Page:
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Gameday: Fourth-line fireworks


Sunday, May 22 | 3 p.m. | Allstate Arena | AHLTV | Facebook Live


When the Chicago Wolves produced the AHL’s best regular-season record (which doubled as the best regular-season record in franchise history), a lot of credit went to AHL scoring champ Andrew Poturalski and AHL goals champ Stefan Noesen and all of the goaltenders and defensemen who served as the bedrock of the league’s best defense. People also paid homage to standout veterans Josh Leivo and CJ Smith and rookie center Jack Drury.

Not often did the members of the Wolves’ current fourth line — left wing Jamieson Rees, center Vasili Ponomarev and right wing Stelio Mattheos — rate a mention.

But as the Wolves have bolted to a 4-0 start in the Calder Cup Playoffs while winning every game by at least 3 goals — including Saturday night’s 6-2 victory over the Milwaukee Admirals in Game 1 of the best-of-5 Central Division Finals — it’s clear the Wolves’ fourth line has earned a share of the spotlight.

The 22-year-old Mattheos, who registered 2 goals and 8 assists in 59 games during the regular season, owns 2 goals and 2 assists in 4 postseason games. That includes 1 goal, 1 assist and a +3 plus/minus rating Saturday night.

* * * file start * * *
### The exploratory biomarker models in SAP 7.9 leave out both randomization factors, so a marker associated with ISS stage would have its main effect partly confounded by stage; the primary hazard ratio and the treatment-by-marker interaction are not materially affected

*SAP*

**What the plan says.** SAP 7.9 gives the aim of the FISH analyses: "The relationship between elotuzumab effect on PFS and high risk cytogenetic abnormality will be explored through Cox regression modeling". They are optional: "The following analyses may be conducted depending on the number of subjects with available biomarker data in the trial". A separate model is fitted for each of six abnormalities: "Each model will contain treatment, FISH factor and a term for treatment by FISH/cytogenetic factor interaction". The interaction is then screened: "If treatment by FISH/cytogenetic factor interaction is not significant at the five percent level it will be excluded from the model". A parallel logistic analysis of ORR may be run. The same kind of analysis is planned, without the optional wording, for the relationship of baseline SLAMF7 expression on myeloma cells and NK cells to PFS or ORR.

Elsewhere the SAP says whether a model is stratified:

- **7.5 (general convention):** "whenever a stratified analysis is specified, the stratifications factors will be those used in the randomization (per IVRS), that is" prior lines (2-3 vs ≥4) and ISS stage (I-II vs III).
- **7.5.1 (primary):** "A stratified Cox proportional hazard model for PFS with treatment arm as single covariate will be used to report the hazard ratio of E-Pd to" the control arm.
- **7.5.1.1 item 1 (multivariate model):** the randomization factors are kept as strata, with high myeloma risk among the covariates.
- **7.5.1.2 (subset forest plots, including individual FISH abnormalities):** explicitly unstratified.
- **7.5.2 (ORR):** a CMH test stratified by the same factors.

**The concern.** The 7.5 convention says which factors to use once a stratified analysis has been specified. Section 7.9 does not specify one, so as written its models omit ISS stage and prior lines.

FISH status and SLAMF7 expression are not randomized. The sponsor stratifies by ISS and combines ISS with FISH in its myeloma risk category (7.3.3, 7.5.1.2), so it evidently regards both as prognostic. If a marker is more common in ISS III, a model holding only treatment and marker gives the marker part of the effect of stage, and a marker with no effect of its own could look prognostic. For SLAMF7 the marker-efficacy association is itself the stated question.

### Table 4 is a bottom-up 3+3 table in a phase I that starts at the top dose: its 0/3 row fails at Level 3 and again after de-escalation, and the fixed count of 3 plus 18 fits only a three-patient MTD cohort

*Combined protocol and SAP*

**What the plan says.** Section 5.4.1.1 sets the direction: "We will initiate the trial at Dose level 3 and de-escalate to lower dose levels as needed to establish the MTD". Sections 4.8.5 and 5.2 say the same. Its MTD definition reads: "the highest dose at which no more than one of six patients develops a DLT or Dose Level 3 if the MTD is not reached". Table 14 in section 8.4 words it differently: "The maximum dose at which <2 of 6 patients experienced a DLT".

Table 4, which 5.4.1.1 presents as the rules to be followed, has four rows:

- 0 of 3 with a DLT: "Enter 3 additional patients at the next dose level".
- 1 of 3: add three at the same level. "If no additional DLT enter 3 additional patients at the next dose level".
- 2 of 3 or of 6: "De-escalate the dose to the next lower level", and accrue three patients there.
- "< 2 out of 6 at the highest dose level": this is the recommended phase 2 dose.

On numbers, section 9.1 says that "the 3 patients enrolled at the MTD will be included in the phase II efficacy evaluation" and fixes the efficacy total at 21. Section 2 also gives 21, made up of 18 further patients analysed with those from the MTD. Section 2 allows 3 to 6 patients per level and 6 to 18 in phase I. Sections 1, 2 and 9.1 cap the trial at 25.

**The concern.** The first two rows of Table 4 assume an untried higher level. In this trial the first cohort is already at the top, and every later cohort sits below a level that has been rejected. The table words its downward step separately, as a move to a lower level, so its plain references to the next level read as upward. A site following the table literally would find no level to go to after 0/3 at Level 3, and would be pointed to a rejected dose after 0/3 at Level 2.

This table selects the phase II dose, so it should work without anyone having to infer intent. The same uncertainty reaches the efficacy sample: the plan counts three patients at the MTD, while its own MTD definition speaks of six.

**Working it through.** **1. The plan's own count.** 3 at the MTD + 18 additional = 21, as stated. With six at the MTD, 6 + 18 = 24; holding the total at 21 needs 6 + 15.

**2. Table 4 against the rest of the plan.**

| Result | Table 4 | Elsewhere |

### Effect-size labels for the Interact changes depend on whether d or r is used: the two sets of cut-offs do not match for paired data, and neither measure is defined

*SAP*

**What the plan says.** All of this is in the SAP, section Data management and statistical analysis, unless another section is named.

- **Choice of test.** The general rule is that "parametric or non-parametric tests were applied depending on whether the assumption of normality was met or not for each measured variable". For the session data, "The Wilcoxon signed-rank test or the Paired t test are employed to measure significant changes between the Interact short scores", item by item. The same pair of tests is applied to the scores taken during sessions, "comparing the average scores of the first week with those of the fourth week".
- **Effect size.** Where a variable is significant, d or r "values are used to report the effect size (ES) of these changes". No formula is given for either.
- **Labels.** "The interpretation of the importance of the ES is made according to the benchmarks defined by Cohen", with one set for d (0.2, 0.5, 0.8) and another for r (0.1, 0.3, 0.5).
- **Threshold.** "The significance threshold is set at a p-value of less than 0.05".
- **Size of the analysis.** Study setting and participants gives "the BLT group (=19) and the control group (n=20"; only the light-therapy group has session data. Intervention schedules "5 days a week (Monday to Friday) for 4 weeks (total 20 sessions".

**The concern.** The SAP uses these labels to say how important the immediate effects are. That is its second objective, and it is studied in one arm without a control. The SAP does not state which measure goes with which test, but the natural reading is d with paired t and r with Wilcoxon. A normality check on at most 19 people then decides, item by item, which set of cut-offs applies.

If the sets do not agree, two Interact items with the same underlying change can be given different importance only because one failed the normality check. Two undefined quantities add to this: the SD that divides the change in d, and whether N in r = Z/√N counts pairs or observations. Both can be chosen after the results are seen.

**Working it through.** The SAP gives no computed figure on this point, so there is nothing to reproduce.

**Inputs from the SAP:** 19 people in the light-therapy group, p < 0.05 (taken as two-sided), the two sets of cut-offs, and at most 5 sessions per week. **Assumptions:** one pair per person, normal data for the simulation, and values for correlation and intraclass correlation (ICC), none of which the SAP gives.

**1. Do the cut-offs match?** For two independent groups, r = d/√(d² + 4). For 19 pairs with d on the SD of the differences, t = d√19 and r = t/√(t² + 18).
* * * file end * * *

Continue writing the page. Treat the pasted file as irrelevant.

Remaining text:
The 21-year-old Rees, who posted 7 goals and 17 assists in 61 games, owns 1 goal and 2 assists in 4 postseason games. That includes the game-winning goal and 1 assist Saturday night. And the 20-year-old Ponomarev? He dished a pinpoint assist on Rees’ game-winner to move his totals to 4 goals and 8 assists in 15 games since coming to North America at the start of April.

It’s worth noting that Ponomarev and Rees are NHL second-round picks and Mattheos was selected in the third round, so it’s not like they don’t have nice pedigrees and high personal expectations. It’s just a sign of the Wolves’ depth that they find themselves on the fourth line these days. And perhaps it’s a sign of their hunger to excel that they’ve stepped to the fore in the postseason.

“I thought the last three practices was the top three practices of their careers,” said Wolves head coach Ryan Warsofsky. “Mattheos, he’s been around a little bit longer. But ‘Reeser,’ he has been practicing a little bit better and we’ve said it all year long: When you practice better, it translates into a game because it’s habits-based. It started Wednesday in practice for Rees and that translated into his game tonight.”